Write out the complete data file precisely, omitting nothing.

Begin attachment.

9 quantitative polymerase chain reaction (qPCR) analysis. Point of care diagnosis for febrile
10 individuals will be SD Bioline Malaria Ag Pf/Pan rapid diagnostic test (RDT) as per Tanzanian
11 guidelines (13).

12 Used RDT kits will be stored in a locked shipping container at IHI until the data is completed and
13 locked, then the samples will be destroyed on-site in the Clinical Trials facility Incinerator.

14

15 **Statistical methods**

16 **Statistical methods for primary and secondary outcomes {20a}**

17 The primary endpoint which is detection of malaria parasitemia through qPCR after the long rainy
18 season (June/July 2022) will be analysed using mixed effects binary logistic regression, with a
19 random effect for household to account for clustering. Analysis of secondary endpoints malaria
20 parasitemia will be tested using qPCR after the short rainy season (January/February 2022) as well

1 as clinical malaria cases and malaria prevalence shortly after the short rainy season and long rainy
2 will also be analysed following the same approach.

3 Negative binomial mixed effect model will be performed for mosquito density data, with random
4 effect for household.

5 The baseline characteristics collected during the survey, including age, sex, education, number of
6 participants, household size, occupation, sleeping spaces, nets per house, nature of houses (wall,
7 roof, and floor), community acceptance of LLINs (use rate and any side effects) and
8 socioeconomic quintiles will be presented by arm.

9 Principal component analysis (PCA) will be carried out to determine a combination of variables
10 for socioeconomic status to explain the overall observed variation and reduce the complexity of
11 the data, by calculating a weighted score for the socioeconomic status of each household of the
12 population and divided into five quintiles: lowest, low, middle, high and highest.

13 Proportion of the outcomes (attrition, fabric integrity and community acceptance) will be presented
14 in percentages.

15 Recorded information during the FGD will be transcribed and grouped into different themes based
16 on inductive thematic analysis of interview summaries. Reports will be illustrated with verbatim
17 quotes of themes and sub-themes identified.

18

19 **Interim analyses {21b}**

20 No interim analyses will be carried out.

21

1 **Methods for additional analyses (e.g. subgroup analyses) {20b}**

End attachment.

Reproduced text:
9 quantitative polymerase chain reaction (qPCR) analysis. Point of care diagnosis for febrile
10 individuals will be SD Bioline Malaria Ag Pf/Pan rapid diagnostic test (RDT) as per Tanzanian
11 guidelines (13).

12 Used RDT kits will be stored in a locked shipping container at IHI until the data is completed and
13 locked, then the samples will be destroyed on-site in the Clinical Trials facility Incinerator.

14

15 **Statistical methods**

16 **Statistical methods for primary and secondary outcomes {20a}**

17 The primary endpoint which is detection of malaria parasitemia through qPCR after the long rainy
18 season (June/July 2022) will be analysed using mixed effects binary logistic regression, with a
19 random effect for household to account for clustering. Analysis of secondary endpoints malaria
20 parasitemia will be tested using qPCR after the short rainy season (January/February 2022) as well

1 as clinical malaria cases and malaria prevalence shortly after the short rainy season and long rainy
2 will also be analysed following the same approach.

3 Negative binomial mixed effect model will be performed for mosquito density data, with random
4 effect for household.

5 The baseline characteristics collected during the survey, including age, sex, education, number of
6 participants, household size, occupation, sleeping spaces, nets per house, nature of houses (wall,
7 roof, and floor), community acceptance of LLINs (use rate and any side effects) and
8 socioeconomic quintiles will be presented by arm.

9 Principal component analysis (PCA) will be carried out to determine a combination of variables
10 for socioeconomic status to explain the overall observed variation and reduce the complexity of
11 the data, by calculating a weighted score for the socioeconomic status of each household of the
12 population and divided into five quintiles: lowest, low, middle, high and highest.

13 Proportion of the outcomes (attrition, fabric integrity and community acceptance) will be presented
14 in percentages.

15 Recorded information during the FGD will be transcribed and grouped into different themes based
16 on inductive thematic analysis of interview summaries. Reports will be illustrated with verbatim
17 quotes of themes and sub-themes identified.

18

19 **Interim analyses {21b}**

20 No interim analyses will be carried out.

21

1 **Methods for additional analyses (e.g. subgroup analyses) {20b}**